Rival Books of Aster is a collectible-card game (CCG) not unlike Magic: The Gathering and Hearthstone. More information on this game is available at:
I was pleased to contribute to this project as a server programmer and AI developer.
While this game has a number of distinctive features — including a non-linear player-influenced story and a unique art style — in this post I will talk a bit about the server architecture.
First of all, we decided that building our own distributed server architecture didn’t make sense; the programming team was only 3 people, and we didn’t have the time or budget to invest in developing basic server-software technology from the ground up. We chose to start with SmartFoxServer as a base server technology (our base client technology was the Unity Engine).
I personally pushed for an authoritative server model. As an Internet-connected turn-based game, cheating was a concern, but network latency was not. An authoritative server model meant that all moves made by the player were validated by the server — even if a player were to create a hacked version of the game client, the server would refuse to accept moves that it decided were illegal.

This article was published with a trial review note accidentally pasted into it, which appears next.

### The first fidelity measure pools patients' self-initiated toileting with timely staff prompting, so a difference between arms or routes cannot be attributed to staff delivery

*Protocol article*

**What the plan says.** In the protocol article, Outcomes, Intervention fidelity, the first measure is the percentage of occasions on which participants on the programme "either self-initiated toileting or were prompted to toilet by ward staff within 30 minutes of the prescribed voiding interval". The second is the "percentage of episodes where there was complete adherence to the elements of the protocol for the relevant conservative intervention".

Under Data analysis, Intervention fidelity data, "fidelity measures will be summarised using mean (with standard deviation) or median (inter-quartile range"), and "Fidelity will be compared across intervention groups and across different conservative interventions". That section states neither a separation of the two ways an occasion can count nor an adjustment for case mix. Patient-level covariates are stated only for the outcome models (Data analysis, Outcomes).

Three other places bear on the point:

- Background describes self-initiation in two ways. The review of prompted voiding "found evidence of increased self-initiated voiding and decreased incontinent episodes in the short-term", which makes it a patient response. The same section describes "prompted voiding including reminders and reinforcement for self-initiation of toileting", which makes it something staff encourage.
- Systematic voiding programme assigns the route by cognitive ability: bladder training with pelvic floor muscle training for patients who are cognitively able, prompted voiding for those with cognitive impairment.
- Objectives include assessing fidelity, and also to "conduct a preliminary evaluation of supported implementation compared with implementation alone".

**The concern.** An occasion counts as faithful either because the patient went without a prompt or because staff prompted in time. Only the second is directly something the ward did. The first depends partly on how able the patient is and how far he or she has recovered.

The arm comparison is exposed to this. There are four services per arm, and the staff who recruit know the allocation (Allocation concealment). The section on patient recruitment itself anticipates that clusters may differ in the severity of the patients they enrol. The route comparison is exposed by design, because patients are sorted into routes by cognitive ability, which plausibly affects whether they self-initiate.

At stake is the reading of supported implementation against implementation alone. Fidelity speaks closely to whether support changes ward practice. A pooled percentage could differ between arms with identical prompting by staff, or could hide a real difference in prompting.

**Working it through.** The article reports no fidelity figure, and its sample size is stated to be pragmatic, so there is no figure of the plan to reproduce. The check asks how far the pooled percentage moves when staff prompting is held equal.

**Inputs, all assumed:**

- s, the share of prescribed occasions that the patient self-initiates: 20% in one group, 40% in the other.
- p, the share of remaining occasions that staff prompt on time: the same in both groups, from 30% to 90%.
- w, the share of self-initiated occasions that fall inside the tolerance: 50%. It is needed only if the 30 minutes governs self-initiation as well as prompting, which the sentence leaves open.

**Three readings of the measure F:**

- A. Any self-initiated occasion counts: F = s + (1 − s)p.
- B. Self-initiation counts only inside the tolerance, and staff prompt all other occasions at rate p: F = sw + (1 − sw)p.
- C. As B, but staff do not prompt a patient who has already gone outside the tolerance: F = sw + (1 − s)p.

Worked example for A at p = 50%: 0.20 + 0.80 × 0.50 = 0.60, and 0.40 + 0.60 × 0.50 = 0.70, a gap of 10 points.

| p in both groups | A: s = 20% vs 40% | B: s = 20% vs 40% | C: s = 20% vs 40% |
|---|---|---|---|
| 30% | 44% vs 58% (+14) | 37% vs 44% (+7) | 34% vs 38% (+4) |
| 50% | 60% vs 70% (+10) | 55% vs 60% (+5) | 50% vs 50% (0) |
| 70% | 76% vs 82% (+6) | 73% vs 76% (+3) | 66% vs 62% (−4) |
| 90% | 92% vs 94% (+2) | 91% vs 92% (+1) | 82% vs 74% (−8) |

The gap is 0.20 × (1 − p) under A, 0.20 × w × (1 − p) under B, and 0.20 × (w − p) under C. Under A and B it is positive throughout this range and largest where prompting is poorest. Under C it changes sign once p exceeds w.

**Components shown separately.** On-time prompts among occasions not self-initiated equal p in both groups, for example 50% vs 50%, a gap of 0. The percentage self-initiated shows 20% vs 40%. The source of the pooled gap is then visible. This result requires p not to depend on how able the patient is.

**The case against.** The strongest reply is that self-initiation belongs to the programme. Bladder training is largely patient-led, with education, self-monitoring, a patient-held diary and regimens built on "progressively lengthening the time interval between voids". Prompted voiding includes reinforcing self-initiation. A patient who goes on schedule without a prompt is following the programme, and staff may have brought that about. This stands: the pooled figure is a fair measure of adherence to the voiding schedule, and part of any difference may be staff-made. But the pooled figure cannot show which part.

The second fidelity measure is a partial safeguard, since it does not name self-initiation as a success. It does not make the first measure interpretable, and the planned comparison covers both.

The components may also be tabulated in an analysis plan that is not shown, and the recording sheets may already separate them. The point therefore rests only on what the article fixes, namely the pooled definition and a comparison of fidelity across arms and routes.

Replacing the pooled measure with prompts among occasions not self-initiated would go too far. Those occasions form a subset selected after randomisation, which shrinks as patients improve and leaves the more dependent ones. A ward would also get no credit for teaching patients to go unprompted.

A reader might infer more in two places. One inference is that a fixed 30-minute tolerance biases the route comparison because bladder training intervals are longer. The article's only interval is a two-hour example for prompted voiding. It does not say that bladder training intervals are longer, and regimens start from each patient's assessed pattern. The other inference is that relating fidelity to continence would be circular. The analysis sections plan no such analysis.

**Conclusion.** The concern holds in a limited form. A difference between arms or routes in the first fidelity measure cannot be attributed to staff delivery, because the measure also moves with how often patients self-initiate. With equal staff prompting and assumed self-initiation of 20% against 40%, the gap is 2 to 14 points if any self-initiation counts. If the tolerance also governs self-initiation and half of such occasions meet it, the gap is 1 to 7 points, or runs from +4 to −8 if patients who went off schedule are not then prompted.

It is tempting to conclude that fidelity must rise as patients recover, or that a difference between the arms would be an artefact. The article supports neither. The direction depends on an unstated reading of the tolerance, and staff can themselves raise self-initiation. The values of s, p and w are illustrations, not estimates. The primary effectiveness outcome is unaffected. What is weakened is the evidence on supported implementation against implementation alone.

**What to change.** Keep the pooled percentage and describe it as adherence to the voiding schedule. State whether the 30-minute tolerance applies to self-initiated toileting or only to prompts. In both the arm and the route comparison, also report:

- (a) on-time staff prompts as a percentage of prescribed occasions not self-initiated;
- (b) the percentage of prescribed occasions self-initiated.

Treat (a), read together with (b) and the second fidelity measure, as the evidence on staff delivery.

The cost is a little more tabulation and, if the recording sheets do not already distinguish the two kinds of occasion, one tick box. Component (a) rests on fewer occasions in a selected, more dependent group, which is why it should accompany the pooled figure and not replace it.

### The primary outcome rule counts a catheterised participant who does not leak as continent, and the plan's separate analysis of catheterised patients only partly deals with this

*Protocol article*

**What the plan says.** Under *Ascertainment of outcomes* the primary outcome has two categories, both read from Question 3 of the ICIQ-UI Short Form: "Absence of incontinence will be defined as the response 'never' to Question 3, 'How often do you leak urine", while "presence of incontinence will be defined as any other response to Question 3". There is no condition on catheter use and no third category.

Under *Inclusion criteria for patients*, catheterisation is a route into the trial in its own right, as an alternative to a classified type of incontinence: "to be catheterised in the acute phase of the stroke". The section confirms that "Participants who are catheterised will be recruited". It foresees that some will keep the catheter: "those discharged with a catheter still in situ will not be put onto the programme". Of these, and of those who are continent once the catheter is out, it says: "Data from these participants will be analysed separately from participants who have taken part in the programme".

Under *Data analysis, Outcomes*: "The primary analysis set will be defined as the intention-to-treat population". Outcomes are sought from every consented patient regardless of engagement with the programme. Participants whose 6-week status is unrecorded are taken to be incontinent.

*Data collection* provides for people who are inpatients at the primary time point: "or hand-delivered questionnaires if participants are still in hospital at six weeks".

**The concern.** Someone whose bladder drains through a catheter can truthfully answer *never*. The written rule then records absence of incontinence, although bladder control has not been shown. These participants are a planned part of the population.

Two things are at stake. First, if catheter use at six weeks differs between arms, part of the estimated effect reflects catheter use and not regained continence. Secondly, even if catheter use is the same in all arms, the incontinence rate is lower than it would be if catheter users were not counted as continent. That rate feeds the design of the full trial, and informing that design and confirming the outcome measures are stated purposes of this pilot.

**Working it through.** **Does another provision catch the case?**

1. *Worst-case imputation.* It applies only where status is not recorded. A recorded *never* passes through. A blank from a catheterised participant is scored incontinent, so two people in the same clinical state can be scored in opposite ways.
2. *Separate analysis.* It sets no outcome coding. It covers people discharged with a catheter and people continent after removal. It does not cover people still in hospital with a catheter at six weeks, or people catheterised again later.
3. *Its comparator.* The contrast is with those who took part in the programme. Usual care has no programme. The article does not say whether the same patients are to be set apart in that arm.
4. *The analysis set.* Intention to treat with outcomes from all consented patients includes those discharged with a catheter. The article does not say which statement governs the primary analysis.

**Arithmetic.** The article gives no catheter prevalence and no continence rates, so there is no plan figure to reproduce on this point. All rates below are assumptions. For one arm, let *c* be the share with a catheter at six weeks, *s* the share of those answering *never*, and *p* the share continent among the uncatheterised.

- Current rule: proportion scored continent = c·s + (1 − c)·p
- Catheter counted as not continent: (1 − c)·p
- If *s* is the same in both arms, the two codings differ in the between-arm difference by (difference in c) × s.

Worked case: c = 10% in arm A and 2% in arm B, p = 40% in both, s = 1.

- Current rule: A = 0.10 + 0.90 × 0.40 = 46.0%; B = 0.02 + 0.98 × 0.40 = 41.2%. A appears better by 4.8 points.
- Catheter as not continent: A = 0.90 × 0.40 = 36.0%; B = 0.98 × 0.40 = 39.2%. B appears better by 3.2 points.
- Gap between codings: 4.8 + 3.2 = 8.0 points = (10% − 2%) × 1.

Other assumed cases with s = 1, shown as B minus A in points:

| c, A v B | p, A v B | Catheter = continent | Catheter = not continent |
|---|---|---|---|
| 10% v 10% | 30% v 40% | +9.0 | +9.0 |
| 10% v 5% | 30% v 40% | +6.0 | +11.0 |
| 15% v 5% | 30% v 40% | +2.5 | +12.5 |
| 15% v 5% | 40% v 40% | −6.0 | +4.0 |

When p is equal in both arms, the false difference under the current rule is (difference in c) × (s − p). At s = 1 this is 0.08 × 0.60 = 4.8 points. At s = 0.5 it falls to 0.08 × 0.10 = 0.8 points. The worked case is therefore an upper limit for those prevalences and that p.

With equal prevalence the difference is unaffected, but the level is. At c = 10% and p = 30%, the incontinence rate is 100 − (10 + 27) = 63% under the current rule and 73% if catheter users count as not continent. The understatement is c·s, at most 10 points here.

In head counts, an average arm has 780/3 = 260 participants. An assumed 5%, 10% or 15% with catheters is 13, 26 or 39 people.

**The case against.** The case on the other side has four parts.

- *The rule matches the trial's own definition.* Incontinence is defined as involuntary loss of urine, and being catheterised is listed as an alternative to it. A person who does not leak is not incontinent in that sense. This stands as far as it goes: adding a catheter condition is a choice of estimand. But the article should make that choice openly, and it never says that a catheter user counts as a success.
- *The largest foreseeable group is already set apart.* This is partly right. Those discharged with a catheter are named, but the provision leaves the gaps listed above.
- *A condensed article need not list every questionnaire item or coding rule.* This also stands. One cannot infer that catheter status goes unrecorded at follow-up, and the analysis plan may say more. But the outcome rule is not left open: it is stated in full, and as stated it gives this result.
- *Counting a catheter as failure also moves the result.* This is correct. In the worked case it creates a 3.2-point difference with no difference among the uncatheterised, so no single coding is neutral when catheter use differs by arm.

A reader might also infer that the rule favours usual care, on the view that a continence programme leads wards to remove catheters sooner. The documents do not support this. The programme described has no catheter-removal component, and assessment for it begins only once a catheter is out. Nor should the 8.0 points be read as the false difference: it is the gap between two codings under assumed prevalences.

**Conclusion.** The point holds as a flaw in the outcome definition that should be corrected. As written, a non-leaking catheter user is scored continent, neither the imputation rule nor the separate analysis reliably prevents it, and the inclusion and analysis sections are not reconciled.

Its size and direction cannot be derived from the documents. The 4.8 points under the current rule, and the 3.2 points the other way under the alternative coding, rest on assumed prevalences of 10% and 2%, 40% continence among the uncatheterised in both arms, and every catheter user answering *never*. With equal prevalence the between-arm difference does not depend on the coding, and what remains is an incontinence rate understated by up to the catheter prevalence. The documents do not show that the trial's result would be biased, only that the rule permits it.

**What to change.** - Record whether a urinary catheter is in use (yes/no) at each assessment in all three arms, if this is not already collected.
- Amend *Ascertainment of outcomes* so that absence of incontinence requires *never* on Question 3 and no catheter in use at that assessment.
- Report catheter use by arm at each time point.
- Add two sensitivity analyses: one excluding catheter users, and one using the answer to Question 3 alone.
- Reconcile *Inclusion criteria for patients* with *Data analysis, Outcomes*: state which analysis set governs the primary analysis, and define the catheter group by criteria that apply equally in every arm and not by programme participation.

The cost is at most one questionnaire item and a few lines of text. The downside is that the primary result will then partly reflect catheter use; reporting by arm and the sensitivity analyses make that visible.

Another benefit of this server model is that the client did not need to compute the (sometimes quite complex) effects of any given move. When a client submits a move, the server returns all effects of that move (assuming the move is valid). The effect computation logic needs to exist only on the server — the client does not need to duplicate this logic. Adding new or modified moves or effect types can be done by a redeployment of the server, without requiring an update of the client.
I chose to write the server logic in the Scala programming language. There were two reasons for this: I wanted to see if the Scala language features could be used to express the server logic in a more compact and understandable way than other languages (e.g., Java or C#). The use of Scala also allowed me to more easily justify the server development effort as a research effort — at the time, I was actively working with Scala on another research project. Justifying the effort as a research project allowed us to qualify for research funding, which meant that I was able to get paid to work on this project.
It is difficult to tell whether the design and programming decisions I made were the “right” decisions. I suppose the decisions can’t be too far wrong — the game server has been up and running for over a year now, and as far as I know, there haven’t been any major failures. Some of the code was fairly experimental (in that I’d never done anything quite like it before). Investing in experimental code during a tight production timeline poses a risk, but also helps me maintain interest, develop new skills, and (at least in this case) qualify for research funds.
There are other interesting aspects of this project that I do not cover here, but may in a future post. The AI may be of particular interest — look for a future posting on the Rival Books of Aster AI.